By Robert Charles Wilson
Tom iciness idea the secluded cottage within the Pacific Northwest will be the ideal refuge—a position to nurse the injuries of misplaced love and happiness. yet Tom quickly discovers that his refuge is the portal of a tunnel via time. At one finish is the current. on the different end—New York urban, 1963.
His trip again to the early Sixties turns out to provide him the opportunity to begin over in an easier, more secure international. yet he unearths that the tunnel holds a chance some distance more than whatever he left in the back of: a human killing laptop escaped from a bleak and brutal destiny, who will do something to guard the key passage that he idea was once his on my own. to maintain his worlds, previous and current, Tom iciness needs to face the terrors of an unknown global to come.
From Robert Charles Wilson, the Hugo Award-winning writer of Spin, A Bridge of Years is a vintage technology fiction tale of time-travel and human transformation.
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Extra resources for A Bridge of Years
2. Teenage girls—Fiction. 3. Implants, Artificial—Fiction. 4. World Wide Web—Fiction. 5. Artificial intelligence—Fiction. 6. Friendship—Fiction. 7. Administrative agencies—Fiction. 8. National security—Fiction. I. Title. II. Title: Watch. com For JAMES ALAN GARDNER Who Explained Teleology to the World at Large acknowledgments Huge thanks to my lovely wife Carolyn Clink; to Ginjer Buchanan at Penguin Group (USA)’s Ace imprint in New York; to Adrienne Kerr and Nicole Winstanley at Penguin Group (Canada) in Toronto; and to Malcolm Edwards and Simon Spanton at the Orion Publishing Group in London.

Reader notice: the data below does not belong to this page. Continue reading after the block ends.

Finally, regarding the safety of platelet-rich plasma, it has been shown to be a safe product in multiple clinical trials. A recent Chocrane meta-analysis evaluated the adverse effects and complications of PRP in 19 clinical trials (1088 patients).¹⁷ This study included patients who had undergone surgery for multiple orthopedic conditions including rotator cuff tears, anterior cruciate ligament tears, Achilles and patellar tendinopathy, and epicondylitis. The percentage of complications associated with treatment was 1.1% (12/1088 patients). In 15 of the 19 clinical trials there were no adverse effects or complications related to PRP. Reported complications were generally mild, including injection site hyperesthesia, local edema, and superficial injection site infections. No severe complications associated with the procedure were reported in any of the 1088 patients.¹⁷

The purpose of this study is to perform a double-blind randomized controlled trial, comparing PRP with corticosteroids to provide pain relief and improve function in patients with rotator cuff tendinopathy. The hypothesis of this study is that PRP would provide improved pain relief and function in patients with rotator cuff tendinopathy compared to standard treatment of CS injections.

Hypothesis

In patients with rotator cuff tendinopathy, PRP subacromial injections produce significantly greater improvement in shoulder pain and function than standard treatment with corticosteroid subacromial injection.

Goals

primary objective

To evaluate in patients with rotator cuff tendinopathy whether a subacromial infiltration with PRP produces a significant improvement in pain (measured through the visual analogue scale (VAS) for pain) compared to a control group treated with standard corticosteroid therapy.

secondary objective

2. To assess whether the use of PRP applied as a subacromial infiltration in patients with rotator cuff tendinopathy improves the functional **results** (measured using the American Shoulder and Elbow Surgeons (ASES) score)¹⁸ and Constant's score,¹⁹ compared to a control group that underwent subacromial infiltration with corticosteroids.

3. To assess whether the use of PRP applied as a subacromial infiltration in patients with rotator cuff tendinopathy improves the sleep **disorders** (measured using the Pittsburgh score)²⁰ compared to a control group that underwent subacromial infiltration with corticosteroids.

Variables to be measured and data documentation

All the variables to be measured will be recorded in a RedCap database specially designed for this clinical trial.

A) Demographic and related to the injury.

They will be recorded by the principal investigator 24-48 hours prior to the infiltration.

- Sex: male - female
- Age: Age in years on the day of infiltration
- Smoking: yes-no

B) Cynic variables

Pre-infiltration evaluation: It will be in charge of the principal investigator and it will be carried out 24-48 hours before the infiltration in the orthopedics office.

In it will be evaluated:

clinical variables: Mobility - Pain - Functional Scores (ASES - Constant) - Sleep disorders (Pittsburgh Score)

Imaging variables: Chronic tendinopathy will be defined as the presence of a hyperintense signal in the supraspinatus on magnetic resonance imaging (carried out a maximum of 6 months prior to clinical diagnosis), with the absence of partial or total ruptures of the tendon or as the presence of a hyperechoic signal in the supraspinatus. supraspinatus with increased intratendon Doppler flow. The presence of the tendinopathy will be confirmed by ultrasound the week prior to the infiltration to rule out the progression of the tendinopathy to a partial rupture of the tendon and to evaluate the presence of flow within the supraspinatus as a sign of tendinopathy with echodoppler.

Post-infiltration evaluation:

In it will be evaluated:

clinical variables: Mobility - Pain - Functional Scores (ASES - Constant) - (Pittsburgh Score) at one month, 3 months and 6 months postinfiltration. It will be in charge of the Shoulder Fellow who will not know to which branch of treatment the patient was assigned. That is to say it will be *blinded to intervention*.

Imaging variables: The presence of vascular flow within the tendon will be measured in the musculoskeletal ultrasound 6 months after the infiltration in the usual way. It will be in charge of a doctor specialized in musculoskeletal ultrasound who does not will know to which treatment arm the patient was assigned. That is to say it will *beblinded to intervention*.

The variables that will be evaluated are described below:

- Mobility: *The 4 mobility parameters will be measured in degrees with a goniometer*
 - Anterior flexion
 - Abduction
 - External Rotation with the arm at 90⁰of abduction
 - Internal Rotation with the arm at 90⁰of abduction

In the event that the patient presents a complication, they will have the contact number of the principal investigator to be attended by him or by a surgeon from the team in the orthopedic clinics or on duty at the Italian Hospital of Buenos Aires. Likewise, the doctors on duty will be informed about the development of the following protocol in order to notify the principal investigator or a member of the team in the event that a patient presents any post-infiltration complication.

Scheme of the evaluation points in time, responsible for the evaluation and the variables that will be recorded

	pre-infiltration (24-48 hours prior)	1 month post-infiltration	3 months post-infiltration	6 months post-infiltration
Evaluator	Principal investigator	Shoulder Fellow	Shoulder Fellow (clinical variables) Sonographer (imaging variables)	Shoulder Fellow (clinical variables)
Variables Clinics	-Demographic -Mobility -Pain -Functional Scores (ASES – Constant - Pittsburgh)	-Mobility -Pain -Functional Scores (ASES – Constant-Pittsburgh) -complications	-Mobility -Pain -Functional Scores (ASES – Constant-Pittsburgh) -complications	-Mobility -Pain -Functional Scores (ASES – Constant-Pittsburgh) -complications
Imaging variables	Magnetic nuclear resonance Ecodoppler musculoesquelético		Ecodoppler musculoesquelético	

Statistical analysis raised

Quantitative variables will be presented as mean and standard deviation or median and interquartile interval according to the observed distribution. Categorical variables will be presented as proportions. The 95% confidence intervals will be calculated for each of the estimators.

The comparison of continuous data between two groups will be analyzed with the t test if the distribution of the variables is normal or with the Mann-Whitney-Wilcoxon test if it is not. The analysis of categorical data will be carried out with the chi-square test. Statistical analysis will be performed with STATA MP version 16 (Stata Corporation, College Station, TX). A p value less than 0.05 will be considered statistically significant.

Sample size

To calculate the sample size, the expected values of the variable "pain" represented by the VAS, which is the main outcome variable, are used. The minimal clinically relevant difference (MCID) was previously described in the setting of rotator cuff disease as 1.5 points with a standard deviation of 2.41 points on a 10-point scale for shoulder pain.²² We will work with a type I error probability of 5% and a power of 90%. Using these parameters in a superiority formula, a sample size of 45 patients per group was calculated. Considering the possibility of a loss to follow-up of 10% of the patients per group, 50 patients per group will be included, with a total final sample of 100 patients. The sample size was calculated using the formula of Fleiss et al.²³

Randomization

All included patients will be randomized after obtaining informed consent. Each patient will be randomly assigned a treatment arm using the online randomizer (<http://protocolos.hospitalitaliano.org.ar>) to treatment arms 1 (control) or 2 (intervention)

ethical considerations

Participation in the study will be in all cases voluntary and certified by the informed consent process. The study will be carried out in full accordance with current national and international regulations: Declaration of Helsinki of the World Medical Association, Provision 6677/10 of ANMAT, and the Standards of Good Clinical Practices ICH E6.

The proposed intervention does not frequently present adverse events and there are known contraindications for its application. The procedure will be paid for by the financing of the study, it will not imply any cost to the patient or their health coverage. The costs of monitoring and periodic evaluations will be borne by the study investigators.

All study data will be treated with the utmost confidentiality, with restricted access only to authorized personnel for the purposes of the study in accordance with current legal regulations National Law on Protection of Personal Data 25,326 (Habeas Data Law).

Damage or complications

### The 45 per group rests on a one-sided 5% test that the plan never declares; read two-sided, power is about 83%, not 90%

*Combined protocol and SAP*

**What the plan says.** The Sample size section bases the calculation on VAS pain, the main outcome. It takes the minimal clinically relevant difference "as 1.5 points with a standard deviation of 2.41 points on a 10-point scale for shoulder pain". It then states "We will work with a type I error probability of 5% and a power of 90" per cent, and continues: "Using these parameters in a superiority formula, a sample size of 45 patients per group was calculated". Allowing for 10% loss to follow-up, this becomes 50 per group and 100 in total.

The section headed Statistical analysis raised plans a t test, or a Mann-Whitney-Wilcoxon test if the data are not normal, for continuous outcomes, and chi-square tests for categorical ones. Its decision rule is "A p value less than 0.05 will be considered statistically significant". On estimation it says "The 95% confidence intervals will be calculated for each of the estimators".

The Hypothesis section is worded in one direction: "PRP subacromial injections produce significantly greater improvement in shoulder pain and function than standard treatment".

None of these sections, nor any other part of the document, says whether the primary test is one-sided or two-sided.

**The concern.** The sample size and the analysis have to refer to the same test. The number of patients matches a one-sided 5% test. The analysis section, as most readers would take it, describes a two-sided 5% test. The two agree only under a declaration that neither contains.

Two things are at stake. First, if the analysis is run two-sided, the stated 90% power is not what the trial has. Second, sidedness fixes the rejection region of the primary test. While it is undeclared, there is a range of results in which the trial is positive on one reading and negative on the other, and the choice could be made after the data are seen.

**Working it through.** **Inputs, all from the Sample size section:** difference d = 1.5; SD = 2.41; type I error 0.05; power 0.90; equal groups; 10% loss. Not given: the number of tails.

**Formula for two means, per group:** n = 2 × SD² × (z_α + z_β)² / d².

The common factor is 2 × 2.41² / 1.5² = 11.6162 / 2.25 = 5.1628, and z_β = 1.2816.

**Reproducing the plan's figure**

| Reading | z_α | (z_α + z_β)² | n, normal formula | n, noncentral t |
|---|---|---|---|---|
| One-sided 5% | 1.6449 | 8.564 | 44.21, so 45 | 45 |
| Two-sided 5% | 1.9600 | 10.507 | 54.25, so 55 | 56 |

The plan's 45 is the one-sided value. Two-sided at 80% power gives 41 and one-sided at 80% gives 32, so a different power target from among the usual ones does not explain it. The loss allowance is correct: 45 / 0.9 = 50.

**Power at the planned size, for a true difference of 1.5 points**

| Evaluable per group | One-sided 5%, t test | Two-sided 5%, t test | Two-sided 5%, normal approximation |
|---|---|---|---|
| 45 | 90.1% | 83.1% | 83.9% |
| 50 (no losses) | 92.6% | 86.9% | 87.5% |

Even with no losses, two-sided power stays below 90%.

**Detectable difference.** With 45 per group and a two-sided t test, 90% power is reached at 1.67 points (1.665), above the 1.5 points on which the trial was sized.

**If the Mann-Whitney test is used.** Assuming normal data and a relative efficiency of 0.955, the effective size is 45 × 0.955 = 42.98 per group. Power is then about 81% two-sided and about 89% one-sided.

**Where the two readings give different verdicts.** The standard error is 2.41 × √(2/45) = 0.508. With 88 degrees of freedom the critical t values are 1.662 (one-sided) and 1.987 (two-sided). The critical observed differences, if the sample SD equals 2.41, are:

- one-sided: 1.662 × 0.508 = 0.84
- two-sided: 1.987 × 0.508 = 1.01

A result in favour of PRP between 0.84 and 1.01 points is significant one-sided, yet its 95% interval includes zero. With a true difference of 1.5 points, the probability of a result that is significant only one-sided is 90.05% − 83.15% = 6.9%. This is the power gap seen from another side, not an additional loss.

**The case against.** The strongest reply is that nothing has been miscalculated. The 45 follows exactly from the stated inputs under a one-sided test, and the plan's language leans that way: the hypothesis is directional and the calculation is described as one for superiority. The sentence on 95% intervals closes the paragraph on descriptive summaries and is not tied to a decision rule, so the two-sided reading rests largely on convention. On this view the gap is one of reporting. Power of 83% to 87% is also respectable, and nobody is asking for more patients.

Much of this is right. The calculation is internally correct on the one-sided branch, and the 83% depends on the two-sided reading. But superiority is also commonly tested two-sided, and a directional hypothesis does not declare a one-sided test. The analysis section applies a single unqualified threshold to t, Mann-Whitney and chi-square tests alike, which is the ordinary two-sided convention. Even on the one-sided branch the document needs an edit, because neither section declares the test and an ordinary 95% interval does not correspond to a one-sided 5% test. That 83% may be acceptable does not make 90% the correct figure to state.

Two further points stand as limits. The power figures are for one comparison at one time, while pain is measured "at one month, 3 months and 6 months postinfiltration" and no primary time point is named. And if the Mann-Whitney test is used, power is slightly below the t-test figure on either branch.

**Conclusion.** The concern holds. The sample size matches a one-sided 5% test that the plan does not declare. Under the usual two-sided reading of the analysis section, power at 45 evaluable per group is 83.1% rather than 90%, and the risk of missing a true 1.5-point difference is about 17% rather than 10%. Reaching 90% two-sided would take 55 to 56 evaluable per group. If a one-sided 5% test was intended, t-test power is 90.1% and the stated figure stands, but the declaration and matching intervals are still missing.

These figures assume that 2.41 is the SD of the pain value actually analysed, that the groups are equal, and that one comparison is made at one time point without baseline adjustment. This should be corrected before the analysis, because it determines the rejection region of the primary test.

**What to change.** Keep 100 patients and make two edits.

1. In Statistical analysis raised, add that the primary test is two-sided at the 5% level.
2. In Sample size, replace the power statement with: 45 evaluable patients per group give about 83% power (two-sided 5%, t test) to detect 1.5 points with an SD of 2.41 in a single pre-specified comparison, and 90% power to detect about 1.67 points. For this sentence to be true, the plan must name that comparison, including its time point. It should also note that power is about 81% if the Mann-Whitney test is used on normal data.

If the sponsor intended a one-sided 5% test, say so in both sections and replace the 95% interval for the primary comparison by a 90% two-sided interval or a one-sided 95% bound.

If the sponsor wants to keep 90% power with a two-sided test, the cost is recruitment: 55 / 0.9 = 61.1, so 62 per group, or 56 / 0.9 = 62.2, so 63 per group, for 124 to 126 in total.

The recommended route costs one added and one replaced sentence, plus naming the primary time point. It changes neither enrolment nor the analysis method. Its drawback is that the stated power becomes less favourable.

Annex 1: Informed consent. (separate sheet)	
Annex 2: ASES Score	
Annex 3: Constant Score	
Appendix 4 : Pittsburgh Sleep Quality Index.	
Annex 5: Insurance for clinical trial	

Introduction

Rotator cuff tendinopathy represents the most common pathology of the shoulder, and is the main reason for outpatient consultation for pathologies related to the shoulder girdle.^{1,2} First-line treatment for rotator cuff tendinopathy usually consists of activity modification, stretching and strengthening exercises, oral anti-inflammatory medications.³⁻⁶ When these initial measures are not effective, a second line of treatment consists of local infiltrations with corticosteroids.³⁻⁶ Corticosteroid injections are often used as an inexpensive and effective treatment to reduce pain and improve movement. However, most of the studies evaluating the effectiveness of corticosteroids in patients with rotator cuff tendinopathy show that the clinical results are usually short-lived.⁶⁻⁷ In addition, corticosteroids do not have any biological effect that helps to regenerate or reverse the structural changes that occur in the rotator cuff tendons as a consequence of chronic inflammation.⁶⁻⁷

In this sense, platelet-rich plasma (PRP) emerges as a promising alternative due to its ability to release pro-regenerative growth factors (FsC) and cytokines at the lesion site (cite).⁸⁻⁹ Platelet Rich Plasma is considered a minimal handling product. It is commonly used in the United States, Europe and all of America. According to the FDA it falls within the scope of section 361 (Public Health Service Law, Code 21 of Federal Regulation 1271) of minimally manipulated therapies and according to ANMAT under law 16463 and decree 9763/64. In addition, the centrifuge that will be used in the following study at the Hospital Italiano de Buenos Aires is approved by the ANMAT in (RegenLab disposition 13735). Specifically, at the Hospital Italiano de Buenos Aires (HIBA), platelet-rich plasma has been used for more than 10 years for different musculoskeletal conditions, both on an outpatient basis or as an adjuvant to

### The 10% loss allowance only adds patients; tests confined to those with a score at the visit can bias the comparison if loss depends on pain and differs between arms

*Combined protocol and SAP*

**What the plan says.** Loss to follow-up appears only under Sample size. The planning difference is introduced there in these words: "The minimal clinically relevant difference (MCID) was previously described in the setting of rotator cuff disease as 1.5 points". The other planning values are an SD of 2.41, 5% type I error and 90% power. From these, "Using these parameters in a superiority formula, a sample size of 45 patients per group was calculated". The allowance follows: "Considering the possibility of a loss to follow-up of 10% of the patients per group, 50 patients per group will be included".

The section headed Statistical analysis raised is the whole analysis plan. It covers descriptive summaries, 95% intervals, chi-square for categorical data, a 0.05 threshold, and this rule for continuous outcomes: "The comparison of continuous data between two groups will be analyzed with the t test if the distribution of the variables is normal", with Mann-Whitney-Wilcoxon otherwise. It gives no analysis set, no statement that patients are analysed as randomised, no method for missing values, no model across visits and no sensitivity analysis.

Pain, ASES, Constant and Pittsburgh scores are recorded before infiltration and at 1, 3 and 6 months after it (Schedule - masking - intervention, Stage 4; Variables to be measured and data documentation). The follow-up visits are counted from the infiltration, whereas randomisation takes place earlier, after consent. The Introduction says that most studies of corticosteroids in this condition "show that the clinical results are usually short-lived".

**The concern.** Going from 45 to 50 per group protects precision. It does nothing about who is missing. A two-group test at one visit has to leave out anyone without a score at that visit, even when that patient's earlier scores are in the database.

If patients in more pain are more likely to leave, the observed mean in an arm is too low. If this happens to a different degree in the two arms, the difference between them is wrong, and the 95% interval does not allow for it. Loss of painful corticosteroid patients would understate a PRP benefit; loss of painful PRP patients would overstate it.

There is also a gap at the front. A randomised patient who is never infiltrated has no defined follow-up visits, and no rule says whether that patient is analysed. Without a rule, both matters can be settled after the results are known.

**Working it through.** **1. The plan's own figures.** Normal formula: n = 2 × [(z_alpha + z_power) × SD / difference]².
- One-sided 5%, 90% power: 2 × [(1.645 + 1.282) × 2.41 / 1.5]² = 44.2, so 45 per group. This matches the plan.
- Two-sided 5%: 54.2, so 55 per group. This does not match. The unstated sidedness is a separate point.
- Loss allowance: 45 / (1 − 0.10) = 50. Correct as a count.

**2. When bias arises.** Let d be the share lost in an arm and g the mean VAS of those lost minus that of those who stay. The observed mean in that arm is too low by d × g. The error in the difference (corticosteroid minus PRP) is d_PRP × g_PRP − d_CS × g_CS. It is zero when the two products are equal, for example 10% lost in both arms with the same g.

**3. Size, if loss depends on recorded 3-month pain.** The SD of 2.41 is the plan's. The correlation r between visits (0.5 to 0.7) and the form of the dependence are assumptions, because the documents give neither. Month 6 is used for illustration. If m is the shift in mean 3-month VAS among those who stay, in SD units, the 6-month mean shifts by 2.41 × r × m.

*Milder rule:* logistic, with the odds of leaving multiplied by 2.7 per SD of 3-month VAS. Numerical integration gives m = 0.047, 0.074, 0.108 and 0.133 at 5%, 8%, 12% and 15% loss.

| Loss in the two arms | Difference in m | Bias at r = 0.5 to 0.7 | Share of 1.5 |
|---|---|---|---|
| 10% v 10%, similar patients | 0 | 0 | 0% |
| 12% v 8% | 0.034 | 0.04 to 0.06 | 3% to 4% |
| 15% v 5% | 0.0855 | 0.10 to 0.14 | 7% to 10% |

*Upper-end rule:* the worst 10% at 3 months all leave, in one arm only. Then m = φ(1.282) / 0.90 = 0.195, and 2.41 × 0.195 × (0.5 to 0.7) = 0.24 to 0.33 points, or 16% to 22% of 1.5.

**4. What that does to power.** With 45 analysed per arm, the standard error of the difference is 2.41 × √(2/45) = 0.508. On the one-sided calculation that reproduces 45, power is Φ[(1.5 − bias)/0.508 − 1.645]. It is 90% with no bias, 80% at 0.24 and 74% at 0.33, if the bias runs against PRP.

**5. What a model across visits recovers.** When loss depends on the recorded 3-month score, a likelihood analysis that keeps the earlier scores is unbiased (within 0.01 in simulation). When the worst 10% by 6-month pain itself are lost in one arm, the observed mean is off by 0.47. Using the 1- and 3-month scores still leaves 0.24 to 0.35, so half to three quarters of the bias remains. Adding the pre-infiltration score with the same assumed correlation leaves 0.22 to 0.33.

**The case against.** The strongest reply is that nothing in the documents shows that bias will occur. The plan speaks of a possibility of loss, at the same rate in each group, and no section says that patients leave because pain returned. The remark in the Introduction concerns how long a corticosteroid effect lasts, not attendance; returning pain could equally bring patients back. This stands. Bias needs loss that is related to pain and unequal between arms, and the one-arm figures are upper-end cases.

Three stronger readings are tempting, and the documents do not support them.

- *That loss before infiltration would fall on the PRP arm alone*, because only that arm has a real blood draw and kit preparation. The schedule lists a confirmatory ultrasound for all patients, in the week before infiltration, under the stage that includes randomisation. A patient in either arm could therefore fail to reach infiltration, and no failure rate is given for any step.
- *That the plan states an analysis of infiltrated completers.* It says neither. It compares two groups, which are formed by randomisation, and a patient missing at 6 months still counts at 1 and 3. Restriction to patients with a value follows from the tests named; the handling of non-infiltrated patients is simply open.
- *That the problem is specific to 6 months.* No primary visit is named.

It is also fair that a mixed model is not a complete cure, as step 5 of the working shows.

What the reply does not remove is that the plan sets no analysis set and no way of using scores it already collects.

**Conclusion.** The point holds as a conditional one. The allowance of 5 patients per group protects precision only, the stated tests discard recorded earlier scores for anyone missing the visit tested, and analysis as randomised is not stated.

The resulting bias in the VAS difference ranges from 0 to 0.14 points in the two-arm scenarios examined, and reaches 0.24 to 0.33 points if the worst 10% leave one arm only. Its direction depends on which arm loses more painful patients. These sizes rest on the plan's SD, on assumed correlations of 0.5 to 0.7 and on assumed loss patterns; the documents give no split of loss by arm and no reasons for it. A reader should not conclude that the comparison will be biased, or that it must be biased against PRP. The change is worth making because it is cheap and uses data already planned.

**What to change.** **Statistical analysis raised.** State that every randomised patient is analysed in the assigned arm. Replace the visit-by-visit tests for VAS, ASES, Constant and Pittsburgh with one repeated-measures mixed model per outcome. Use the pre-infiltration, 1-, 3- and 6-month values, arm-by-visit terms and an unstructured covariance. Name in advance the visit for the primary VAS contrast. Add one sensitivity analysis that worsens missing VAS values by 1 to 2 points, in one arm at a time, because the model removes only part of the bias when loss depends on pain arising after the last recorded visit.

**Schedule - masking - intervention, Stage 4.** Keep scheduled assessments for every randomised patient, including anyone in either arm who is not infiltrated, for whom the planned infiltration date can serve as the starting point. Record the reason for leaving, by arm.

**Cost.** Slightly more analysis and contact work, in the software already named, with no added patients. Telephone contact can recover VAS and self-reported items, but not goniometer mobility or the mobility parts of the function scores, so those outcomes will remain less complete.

Back, she typed into the IM window. The reply was instantaneous: Salutations. Caitlin left the speakers off and used her Braille display to read the text while simultaneously looking at it in the chat window. She was struggling to read visually; she’d played with wooden cutouts of letters as a kid, but to actually recognize by sight a B or an H or a g or that blerking q that she was always mixing up with p was a pain in the ass. What did you do while I was away? she asked. You weren’t away, Webmind replied.
He scrolled the IM window back so she could see the first of the four exchanges he’d just had with Webmind. But she couldn’t read the first one. Not because the text was small or in an odd font, though. She went through it, character by character, trying, really trying, to make sense of it, but— Y-o-u . . yes, that was easy. But it was followed by m-s-u-t,which wasn’t even a word, for crying out loud, and then it was r-s-e-p,and more. “I can’t read it,” she said in frustration. Her dad actually smiled.